Wednesday, 21 November 2012

Knot The Bird I Was Looking For...

While just about every other birder in BC and beyond has been justifiably getting excited about the citrine wagtail discovered on Vancouver Island this week, my own birding forays have been somewhat more subdued.
For those not following the wagtail tales, this bird not only represents the first of the species to be found in British Columbia, but for Canada. And more remarkably, it's only the second record for the whole of North America. Given that the other record is 20 years old and comes from the geographically and culturally distant state of Mississippi it's little surprise that no-one saw this one coming!
To read more about this mega and to see some decent photos, check Jeremy Gatten's blog post here.
Being in the comfortable position of having seen citrine wagtail in the past, I chose to forego the 6+ hours round-trip up to Comox and have instead been dedicating my birding windows on trying to find interesting seabirds and shorebirds closer to home.
My main nemesis in this regard is the annual but unpredictable rock sandpiper, a species I have been searching for for some time. Of course, there are guaranteed stake-outs that involve drives and ferries but I'd really like to find one in the Victoria area. Being familiar with its Atlantic counterpart the purple sandpiper, there's something about rock sands that really appeal to me. Given the rapidly shrinking amount of time left to me here on the island, I suspect that I may have to save this particular tick for another day!

Male snowy owl
Even in the absence of that darned sandpiper, highlights have been had in recent days.
While checking the waterbirds from McMicking Point on Saturday I was rewarded with the sight of a pair of snowy owls sat on the small island just to the east of Trail Island. One was an adult male while the other appeared to be a 1stw female (both pictured, badly, here).
As I later scanned through the many seabirds off Harling Point, including long-tailed ducks, ancient murrelets and such, I relocated the Clark's grebe with a single western grebe and 4 brant flew by.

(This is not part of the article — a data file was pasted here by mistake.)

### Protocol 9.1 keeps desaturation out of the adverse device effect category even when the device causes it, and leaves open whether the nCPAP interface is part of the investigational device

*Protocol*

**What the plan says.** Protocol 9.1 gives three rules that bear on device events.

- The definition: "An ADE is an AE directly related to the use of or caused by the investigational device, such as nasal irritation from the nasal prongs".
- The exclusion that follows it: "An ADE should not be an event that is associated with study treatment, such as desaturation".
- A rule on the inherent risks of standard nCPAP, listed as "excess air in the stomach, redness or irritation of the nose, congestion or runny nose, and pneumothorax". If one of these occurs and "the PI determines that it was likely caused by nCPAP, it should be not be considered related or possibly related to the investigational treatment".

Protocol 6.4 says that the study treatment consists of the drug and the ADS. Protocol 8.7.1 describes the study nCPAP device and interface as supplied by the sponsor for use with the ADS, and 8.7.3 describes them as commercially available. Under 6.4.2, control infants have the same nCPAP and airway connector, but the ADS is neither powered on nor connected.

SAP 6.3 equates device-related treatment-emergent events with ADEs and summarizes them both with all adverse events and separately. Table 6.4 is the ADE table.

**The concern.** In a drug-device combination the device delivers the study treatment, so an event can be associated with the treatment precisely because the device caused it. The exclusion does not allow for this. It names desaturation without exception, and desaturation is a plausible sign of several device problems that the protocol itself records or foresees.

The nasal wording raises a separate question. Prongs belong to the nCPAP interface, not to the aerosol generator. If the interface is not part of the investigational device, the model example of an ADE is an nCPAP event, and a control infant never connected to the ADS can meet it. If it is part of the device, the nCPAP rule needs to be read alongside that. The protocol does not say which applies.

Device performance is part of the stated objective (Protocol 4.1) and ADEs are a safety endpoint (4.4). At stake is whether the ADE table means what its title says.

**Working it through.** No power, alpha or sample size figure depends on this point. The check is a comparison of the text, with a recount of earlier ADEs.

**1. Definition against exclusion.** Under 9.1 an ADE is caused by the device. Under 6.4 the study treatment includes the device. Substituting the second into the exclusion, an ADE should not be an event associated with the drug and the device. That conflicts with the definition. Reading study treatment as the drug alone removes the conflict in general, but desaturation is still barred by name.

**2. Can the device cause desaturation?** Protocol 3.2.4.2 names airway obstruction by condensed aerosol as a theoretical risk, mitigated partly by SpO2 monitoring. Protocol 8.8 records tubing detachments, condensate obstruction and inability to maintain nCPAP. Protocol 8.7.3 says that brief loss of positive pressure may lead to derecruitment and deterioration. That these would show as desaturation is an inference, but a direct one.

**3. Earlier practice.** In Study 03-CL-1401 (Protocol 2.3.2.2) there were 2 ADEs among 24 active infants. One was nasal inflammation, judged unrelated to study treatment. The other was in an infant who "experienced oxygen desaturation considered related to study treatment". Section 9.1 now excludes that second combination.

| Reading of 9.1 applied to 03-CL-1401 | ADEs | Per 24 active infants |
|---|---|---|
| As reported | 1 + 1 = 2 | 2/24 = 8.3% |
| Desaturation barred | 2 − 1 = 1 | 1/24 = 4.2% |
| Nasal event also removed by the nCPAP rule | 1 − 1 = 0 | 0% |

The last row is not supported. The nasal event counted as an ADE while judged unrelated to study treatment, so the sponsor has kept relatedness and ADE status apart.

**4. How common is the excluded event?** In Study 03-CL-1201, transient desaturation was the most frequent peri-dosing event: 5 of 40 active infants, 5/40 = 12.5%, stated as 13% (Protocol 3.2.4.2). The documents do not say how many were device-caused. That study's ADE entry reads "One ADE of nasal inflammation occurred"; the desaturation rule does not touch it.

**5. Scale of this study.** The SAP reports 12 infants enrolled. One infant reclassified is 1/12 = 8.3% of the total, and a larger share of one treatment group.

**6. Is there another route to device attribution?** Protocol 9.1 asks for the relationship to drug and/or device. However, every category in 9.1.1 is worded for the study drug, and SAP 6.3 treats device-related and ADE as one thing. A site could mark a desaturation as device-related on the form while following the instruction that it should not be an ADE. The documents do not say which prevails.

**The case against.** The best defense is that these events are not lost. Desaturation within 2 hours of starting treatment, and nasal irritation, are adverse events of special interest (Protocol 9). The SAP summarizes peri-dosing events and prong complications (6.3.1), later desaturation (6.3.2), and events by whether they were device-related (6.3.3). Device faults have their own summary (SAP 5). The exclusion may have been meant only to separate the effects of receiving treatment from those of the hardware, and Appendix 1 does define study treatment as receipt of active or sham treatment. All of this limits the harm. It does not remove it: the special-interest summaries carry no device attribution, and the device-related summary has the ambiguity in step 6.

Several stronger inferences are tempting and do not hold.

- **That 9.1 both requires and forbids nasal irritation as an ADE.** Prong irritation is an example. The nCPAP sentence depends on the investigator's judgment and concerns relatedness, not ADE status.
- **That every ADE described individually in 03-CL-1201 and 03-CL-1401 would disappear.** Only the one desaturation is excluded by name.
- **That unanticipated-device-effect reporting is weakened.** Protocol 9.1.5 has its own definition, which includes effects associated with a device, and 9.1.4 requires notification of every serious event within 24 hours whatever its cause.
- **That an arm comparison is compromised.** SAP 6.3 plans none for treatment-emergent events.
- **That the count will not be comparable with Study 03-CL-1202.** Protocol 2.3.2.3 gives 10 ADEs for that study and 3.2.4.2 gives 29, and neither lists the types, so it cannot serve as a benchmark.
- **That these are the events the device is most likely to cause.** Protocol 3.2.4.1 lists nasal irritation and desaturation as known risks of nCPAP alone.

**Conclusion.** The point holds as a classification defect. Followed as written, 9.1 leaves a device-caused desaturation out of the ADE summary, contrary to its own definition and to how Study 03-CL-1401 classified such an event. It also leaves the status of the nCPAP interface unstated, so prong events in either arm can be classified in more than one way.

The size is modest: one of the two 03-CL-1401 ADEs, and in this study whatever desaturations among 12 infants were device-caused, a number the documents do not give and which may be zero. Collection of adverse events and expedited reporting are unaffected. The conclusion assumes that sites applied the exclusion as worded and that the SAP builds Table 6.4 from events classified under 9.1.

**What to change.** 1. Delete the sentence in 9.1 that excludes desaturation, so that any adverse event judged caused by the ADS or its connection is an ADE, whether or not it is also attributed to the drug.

1stw female snowy owl
The following day (Sunday) Jenny came along and we once again saw the snowy owls, but they were more distant, sat on Trial Island itself. Later we saw a third snowy owl sat forlornly in the galeforce winds on a small islet off Oak Bay Marina.

Despite there being much to do at home, I still managed to find a couple of hours this week (now that I've finished work) to check out the local rocky headlands and the Government House grounds.
Brown pelican
In fact as Jenny and I walked home from town on Monday, we took the long route along Dallas Road and got crippling views of a brown pelican near Ogden Point. Unfortunately I only had my little point and shoot camera with me so the pic's even worse than my usual crappy standard but you can still tell what it is! There was also a Heermann's gull nearby. 3 sanderling were with black turnstones on the beach near Holland Point
This was my first brown pelican in BC waters; this bird is just one of several that have appeared in the local area recently presumably associated with an El Nino (also, as Jeremy Gatten pointed out, the likely cause of the Cattle Point elegant tern). 

Red knot
This morning I once again spotted the snowy owl duo on Trial Island but found little else of note from McMicking or Harling Points. After a thorough soaking I thought I'd try my luck at Clover Point before heading home for hot chocolate and some dry clothes.
I was rather glad that I did!
Having checked around the point for anything interesting (and finding just a lone sanderling) I had one last look down by the slipway and noticed a flock of black-bellied plover feeding on the grass. Just as I raised my rain sodden binos a soggy jogger flushed them and as they flew out over the water and back again I noticed a slightly smaller, drabber bird among them.
Red knot and black-bellied plover
They once again settled on the grassy area and I found the bird again, recognising it immediately as a red knot. Pretty scarce in these parts with one or two records a year or so, this was reasonable compensation for my drenching. Only problem is, as someone who spent most of his life birding around Morecambe Bay in Lancashire I'm used to seeing knots in multiples of tens of thousands! Now where the hell's my rock sandpiper..?


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